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So I talked to my mom the other day and we got on the subject of the Great Depression and how the economy and world in general is doing today. She started to relate stories from my grandmother, who is still alive, from her life as a child during those trying times.

She said as they would walk home from what ever it was they did in town, they would follow the railroad tracks to pick up coal that fell from the trains, they raised gardens to feed themselves and had chickens, etc. The one thing my mom pointed out about grandma was her massive quantity of shoes she has nowadays. As a child she hardly ever had shoes during those times because they simply didn't have the money to buy them, food and other essentials were higher priority.

It got me thinking, how many little things like that do we pass up in prepping? I would hate to walk the few miles to town and back in either worn out or no shoes at all.
 

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As a nurse, I had noticed (what I thought to be) an odd behavior in elderly patients. I would often find food such as sandwich-halves, half eaten apples, etc... in these peoples night stands at the hospital.

At first I thought it was a hoarding-behavior. Later and elderly retired nurse explained to me that most of these people went through the Great Depression. They wasted very little food. She said it was so bad for some people that it effected the way they lived, for the rest of their lives.
 

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Its amazing how the most simple thing can be taken for granted. I cant tell you how many times I have seen coal chunks on the side of the railroad tracks and just passed it buy. I think that generation will be the toughest the US has ever had - Going through the depression, WWII and everything that went with it.

I think todays society is going to have a total mind **** when they have to cope with scavaging what used to be so easily replacible and obtainable. Myself included somewhat...
 

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As a child she hardly ever had shoes during those times because they simply didn't have the money to buy them, food and other essentials were higher priority.

It got me thinking, how many little things like that do we pass up in prepping? I would hate to walk the few miles to town and back in either worn out or no shoes at all.
This is one of my concerns, too. So, I've started to learn how to make moccasins - both the short slip-on type and the boot style. They aren't that difficult to do. But, you need to have the leather. So, I've been buying some on eBay, which is the least expensive source I've found so far. I also bought an inexpensive leather working kit, extra needles and artificial sinew that's used to sew them together.

Think about not throwing away leather items: purses, furniture upholstery because they are stained, scratched or torn. Strip the leather off the old chair or ottoman before you toss it. You would be able to use the leather to make a sole for a shoe that's worn. (You can use the purses as storage for small preps, so you're not taking up space with a single purpose item)

I am also buying some boots when I find them on sale. If they're sturdy and fit, I don't care how they look, because they are a prep.

Another item that would be excellent for making some sort of footwear is seat belt strapping. It's easily woven and sewn and you can just wrap it and tie it over a shoe with a hole in the sole to save your skin until you can make a repair. With a smart application of duct tape, you can probably make shoes :upsidedown:
 

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As a nurse, I had noticed (what I thought to be) an odd behavior in elderly patients. I would often find food such as sandwich-halves, half eaten apples, etc... in these peoples night stands at the hospital.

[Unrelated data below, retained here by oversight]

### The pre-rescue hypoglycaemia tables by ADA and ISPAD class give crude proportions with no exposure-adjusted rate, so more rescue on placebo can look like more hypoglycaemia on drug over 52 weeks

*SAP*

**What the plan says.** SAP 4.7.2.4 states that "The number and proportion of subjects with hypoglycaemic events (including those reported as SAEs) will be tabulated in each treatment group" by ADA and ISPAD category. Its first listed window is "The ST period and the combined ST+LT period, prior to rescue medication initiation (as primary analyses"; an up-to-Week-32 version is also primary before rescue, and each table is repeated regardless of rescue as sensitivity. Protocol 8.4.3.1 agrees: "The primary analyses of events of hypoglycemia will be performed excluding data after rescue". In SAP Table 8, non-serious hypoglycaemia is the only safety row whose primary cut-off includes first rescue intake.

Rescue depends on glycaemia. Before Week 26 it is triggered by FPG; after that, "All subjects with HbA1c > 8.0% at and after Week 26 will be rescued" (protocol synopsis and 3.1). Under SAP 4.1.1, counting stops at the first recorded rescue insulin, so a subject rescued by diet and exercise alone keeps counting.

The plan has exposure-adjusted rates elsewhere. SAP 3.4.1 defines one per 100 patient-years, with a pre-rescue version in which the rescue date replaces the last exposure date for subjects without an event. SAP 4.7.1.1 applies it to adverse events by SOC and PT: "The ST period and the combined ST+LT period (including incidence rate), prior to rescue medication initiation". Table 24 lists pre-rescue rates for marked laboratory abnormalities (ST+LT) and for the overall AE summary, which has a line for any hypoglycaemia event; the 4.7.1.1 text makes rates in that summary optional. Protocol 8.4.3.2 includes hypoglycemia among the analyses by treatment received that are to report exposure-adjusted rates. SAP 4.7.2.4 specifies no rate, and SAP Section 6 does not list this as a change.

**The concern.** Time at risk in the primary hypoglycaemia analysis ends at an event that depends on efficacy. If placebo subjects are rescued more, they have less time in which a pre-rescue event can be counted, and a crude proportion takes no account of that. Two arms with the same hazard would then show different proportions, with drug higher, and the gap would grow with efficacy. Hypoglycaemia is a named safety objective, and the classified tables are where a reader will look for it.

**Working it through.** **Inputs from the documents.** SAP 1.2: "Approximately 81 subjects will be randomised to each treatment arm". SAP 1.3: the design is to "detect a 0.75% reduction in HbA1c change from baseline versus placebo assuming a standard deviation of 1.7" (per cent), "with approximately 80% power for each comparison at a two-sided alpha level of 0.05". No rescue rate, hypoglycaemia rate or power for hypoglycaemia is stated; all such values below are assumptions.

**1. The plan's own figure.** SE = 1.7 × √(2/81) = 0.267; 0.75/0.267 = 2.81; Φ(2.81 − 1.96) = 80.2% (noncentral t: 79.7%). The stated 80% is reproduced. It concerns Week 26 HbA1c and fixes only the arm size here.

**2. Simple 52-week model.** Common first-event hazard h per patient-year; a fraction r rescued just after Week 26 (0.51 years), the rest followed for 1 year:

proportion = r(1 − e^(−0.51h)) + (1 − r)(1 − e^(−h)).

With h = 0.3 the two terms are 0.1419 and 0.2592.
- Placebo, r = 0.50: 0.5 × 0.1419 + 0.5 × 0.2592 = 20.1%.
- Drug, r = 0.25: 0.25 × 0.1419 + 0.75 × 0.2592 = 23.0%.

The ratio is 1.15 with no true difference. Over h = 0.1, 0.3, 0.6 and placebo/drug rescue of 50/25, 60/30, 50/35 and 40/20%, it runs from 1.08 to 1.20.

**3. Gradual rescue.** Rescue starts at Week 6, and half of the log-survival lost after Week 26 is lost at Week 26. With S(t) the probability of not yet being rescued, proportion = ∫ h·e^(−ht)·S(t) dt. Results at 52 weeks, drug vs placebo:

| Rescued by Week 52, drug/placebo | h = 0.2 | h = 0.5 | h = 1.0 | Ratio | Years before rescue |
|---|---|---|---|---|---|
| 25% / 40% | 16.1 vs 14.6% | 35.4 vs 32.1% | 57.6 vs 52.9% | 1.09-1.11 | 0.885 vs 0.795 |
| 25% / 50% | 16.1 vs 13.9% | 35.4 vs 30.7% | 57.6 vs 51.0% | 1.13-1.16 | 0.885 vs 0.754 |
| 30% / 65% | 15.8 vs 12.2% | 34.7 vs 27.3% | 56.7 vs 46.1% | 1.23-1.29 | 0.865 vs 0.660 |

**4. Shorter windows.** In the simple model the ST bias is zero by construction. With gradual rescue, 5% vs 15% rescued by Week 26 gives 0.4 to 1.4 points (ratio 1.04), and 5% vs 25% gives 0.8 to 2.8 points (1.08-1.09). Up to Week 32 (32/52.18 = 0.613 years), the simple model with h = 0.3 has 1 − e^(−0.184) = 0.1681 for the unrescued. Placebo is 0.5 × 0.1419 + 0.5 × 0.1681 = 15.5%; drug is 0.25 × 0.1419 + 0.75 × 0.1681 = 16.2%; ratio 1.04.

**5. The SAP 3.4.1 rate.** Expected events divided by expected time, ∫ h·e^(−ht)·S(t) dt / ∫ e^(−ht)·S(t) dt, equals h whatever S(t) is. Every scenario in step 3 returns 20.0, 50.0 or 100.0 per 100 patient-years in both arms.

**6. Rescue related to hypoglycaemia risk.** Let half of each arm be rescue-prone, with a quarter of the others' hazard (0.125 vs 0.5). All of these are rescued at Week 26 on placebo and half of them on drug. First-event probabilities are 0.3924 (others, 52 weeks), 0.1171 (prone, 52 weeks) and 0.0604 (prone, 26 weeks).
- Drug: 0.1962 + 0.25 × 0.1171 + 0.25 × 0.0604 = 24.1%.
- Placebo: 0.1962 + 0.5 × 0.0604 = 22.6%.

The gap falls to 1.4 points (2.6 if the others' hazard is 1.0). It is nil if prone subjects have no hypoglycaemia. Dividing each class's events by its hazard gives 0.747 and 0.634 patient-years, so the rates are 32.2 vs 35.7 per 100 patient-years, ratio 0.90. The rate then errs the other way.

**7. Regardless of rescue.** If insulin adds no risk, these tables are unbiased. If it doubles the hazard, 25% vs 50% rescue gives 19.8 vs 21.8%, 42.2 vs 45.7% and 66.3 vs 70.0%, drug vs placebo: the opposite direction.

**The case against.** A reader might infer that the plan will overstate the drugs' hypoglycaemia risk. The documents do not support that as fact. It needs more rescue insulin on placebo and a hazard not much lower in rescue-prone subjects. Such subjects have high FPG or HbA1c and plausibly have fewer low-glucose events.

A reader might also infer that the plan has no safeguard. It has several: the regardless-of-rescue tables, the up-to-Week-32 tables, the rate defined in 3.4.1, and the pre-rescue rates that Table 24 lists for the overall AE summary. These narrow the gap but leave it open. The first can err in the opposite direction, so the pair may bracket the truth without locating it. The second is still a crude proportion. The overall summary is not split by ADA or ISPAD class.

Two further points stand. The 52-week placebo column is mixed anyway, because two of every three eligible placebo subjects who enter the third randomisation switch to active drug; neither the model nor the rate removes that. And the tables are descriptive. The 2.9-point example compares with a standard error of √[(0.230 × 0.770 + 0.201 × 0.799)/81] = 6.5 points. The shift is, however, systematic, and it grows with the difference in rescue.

At first I thought it was a hoarding-behavior. Later and elderly retired nurse explained to me that most of these people went through the Great Depression. They wasted very little food. She said it was so bad for some people that it effected the way they lived, for the rest of their lives.
My grandma never threw anything away. Food was always saved to make a soup at the end of the week.
She saved every scrap of fabric too.

She never got over the depression.
 

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My grandfather said it wasn't that bad,he had five children,they farmed,fished and his quote surprised me "no one had any money,so it was all equal".They lived lean,my father was born in 1929 and he was the youngest,my great uncle worked for the CCC,and no one starved,however they lived very conservative the rest of their lives.
He contracted the Spainish Flu while in WWI and he went to great links telling me to beware of influenza,he barely lived through the flu and it impacted him more than any disaster he faced,gas rationing,a roof full of snow collapsing on his family,etc.
I fear influenza more than anything facing mankind today.

Thanks,Bob
 

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I think learning from those of that era is an amazing way to learn how to prep, and make due from little of nothing.

Your post reminds me of a good set of videos that I watched. I think this lady's son or grandson had enough forethought to make this great set of videos....

Depression cooking with Clara

http://www.youtube.com/watch?v=51VhG8MKxJY
This is great! I made my mother in law a dandelion salad for Mother's day this year as a subtle introduction to some in my family that self reliance is on my mind and more "out of the ordinary" things are on the way.
 

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These days, walking along the RR tracks will get you some attention from the security folks due to the terrorism threat.
My parents grew up in the depression, my dad was born in 23, my mom in 26.
We wasted nothing when I was a kid. If you had food on your plate, you ate it.
I'll allways remember my mother saying "Don't ever start anything that you don't intend to finish" , that was said about a lot of things.
 

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Dad tought me volumes of what things were like during the depression ,as well as othe older folk I knew from church growing up .
Barter was common because money was not that common, and a few pennies actually bought something . Being raised poor he had a garden and went hunting and fishing ,making his controbution to family meals, even went into the CCCs and sent most of his money home .
Dad saved every thing ,still sorting through it all , he saved EVERYTHING, even if he had no emediate need for it .
Been in trouble many times with the county for too much accumulation ,it's no fun.